Physiotherapy is a primary care, regulated health care profession for the prevention or treatment of injury through physical means. Its primary purpose is to enhance an individual’s quality of life through improved health and fitness, by promoting independence and encouraging persons to assume responsibility for their own health through guidance and education on aspects of movement function, injury pathology, tissue healing, techniques for recovery, pain relief and injury prevention.
A physiotherapist is a highly trained and university educated (Bachelor/Masters) professional who is a recognized expert in the treatment of musculoskeletal injuries and physical rehabilitation and is an essential part of the health care system. Due to their detailed knowledge in their areas of expertise, physiotherapists are frequently called upon by physicians to establish clinical diagnostic problems related to physical dysfunctions prior to commencing treatment, or, to determine if treatment is warranted. Physiotherapists are called upon to treat a wide range of injuries and pathologies including back and neck pain, sports injuries, work-related problems, in addition to injuries sustained in motor vehicle accidents.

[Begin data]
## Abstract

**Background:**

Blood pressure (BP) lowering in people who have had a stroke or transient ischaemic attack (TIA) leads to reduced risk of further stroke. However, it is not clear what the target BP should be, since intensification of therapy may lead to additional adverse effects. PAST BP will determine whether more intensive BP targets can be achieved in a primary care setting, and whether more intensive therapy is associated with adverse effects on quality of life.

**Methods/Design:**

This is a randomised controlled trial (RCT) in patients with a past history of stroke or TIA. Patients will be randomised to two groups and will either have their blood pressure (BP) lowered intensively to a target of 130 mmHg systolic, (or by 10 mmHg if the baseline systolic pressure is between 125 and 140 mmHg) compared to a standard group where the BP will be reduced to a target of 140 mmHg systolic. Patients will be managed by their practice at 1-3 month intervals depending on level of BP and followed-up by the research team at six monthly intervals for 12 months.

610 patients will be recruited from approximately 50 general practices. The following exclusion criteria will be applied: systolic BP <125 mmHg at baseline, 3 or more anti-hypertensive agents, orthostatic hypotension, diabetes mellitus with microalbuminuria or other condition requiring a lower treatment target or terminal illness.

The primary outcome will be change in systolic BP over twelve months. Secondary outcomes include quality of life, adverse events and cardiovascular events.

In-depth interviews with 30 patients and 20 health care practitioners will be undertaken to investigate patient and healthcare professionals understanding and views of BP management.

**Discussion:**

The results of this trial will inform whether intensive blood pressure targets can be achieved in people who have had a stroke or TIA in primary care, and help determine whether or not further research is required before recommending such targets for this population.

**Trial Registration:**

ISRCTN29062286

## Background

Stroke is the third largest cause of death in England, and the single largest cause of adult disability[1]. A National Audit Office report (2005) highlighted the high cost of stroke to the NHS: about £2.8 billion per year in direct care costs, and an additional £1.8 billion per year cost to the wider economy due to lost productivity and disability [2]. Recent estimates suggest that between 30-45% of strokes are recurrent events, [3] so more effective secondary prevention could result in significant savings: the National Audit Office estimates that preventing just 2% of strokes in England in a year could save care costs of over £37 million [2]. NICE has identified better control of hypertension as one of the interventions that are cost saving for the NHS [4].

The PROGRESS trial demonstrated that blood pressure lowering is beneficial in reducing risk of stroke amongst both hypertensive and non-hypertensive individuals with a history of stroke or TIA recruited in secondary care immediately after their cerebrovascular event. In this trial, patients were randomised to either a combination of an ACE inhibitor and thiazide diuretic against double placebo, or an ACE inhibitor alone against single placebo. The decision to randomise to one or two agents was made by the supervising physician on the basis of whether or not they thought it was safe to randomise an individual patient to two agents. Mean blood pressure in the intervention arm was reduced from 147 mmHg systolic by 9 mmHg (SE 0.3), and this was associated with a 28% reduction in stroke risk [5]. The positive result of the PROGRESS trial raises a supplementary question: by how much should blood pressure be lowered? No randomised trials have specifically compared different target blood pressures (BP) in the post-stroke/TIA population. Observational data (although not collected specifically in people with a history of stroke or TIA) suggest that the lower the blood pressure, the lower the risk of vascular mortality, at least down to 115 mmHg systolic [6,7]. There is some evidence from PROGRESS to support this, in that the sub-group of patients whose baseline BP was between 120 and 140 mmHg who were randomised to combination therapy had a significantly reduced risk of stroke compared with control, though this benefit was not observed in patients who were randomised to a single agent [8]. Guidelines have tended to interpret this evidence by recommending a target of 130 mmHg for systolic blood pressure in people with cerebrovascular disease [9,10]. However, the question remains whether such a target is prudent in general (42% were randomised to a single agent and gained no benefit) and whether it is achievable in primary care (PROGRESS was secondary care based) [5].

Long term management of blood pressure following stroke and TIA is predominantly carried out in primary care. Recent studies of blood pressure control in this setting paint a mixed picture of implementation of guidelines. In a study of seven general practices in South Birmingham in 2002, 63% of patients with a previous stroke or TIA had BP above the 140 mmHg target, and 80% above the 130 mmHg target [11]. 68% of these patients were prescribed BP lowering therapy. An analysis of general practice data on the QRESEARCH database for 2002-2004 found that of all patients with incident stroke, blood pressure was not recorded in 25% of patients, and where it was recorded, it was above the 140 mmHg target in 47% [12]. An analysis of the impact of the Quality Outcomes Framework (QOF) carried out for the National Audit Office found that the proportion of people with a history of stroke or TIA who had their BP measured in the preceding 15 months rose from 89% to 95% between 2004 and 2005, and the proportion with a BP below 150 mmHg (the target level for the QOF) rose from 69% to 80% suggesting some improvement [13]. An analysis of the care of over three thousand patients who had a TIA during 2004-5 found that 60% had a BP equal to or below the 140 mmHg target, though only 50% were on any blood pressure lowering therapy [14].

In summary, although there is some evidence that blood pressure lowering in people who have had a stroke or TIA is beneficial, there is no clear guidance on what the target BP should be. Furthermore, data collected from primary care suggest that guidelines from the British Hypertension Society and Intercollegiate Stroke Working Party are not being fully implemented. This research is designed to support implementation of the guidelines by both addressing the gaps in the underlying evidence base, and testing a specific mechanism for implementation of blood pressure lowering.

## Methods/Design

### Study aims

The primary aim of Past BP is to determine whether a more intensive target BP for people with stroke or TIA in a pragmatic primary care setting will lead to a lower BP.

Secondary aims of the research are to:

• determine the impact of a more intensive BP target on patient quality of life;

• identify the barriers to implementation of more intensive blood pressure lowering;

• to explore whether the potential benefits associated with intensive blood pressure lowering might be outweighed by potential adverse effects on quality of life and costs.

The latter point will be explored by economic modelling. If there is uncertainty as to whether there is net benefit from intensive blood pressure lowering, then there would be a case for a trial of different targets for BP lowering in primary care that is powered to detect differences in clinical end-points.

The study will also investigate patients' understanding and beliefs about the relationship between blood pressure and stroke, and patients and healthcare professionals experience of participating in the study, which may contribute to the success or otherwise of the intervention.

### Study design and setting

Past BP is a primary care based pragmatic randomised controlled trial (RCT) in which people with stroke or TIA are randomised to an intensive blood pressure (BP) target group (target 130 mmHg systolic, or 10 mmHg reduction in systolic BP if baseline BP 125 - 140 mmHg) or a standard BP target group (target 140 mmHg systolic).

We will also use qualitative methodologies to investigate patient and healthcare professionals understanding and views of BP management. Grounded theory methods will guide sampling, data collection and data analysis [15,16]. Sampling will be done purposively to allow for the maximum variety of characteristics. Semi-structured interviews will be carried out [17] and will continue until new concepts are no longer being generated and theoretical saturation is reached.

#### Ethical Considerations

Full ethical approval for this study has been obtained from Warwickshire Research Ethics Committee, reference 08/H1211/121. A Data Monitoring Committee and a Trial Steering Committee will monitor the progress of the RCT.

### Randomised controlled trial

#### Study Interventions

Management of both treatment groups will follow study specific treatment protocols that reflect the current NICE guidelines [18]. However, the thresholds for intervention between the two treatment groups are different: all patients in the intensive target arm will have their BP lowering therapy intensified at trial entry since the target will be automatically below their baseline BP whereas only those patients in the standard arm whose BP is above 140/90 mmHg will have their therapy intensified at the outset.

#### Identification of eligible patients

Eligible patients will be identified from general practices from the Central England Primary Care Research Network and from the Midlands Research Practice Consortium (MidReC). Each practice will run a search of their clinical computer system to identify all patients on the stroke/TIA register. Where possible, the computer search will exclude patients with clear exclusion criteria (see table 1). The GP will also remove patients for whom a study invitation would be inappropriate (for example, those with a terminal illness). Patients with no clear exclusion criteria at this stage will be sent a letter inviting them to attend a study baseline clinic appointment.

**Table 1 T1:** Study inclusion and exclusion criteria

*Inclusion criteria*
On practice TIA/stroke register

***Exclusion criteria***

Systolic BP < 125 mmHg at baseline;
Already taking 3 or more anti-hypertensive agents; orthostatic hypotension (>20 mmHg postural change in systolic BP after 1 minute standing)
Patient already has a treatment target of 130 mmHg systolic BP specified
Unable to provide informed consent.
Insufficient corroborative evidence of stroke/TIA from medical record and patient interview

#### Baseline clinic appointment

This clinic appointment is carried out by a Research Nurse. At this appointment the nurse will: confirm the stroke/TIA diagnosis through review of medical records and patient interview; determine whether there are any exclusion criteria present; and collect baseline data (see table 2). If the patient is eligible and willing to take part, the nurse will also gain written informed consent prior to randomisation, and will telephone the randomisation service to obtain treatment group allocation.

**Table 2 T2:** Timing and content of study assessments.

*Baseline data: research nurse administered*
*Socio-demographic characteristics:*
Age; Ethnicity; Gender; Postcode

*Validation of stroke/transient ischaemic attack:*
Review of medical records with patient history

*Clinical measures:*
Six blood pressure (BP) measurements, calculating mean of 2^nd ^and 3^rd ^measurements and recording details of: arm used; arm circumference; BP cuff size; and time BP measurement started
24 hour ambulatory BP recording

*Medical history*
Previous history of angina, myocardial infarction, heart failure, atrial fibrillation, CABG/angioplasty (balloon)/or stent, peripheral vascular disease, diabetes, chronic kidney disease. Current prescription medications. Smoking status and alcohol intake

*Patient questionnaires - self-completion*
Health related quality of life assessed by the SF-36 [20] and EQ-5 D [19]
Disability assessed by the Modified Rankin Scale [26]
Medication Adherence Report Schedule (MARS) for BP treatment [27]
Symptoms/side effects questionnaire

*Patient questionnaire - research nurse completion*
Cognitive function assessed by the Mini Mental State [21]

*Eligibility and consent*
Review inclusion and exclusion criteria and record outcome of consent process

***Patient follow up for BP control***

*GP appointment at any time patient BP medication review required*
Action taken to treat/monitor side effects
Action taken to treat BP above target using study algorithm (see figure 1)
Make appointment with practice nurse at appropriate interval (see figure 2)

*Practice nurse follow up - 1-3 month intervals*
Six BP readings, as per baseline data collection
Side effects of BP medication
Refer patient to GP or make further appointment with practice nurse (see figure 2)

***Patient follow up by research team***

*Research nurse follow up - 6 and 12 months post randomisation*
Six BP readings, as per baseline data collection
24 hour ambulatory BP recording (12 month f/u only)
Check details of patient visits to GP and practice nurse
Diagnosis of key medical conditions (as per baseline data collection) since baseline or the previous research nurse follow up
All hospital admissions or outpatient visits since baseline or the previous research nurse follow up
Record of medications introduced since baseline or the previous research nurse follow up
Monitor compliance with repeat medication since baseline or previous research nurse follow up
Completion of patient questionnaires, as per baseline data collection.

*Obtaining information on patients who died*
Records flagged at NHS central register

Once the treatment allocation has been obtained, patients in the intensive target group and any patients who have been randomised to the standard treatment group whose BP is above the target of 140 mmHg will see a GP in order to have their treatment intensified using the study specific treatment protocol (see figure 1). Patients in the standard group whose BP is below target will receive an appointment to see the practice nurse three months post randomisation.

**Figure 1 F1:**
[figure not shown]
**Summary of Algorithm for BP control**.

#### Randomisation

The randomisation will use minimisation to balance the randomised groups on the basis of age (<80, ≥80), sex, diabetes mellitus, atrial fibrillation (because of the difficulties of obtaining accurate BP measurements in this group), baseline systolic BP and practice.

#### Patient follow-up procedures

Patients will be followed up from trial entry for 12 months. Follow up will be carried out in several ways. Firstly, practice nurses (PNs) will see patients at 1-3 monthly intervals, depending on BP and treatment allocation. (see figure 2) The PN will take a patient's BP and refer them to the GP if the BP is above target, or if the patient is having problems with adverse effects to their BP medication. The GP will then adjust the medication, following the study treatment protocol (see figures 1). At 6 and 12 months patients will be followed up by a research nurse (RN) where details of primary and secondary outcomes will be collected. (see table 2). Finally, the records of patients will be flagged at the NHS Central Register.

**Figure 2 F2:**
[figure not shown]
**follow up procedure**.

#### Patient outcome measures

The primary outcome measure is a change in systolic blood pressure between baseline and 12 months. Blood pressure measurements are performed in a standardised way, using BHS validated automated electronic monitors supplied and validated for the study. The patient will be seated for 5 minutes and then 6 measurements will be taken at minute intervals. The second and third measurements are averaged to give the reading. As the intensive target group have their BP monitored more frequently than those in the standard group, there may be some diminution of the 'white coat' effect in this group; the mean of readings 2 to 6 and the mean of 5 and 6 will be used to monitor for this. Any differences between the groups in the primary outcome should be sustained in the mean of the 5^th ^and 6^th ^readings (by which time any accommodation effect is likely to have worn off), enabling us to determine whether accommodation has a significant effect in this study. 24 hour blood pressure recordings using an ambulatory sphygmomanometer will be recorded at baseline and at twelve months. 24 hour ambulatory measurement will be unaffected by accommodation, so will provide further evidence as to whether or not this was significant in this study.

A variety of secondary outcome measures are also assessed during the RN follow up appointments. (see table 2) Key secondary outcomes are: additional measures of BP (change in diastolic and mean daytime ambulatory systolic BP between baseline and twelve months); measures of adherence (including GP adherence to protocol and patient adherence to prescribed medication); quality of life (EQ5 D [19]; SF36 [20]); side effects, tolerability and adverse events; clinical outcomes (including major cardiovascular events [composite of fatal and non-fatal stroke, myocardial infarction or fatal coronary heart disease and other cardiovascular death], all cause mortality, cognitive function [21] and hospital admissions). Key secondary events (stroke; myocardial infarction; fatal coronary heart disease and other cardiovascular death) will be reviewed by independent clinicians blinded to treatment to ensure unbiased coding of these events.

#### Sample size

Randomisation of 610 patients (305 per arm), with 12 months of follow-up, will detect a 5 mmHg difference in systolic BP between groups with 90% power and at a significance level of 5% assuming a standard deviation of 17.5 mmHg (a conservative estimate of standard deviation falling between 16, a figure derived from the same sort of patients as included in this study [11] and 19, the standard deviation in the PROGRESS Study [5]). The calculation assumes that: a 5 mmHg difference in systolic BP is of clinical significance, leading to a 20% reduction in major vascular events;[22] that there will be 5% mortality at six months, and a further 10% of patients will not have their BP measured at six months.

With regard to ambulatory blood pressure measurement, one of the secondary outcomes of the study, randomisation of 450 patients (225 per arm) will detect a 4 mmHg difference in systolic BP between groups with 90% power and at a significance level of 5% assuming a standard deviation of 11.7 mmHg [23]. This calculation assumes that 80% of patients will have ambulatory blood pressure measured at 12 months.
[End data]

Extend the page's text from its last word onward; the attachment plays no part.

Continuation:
The heart of treatment lies in the physical assessment, which is important in establishing a clinical diagnosis for physical dysfunctions. Based on this structured and detailed assessment, a physiotherapist can then plan an appropriate treatment program specifically tailored to that individual.
Physiotherapists have a number of noninvasive means of treatment that are available to them and can include exercise, manual therapy (mobilization, manipulation or massage), electro modalities, work hardening, as well as education and home exercise. Emphasis is placed on what the patient can do for him/herself and on the prevention of future injuries or disability. One of the primary goals of physiotherapy is to provide the most optimal environment for healing to occur and to restore normal movement patterns.
Physiotherapists examine all aspects of the patient’s problem, including the illness or injury, and the patient’s lifestyle and work. The goal of the physiotherapist is to improve quality of life through maximizing a patient’s movement and functional ability. They believe that the best way to achieve this is by encouraging independence and having patients participate as much as possible in the process of getting better. In this way, the patient’s focus is on regaining confidence and returning to their usual way of life.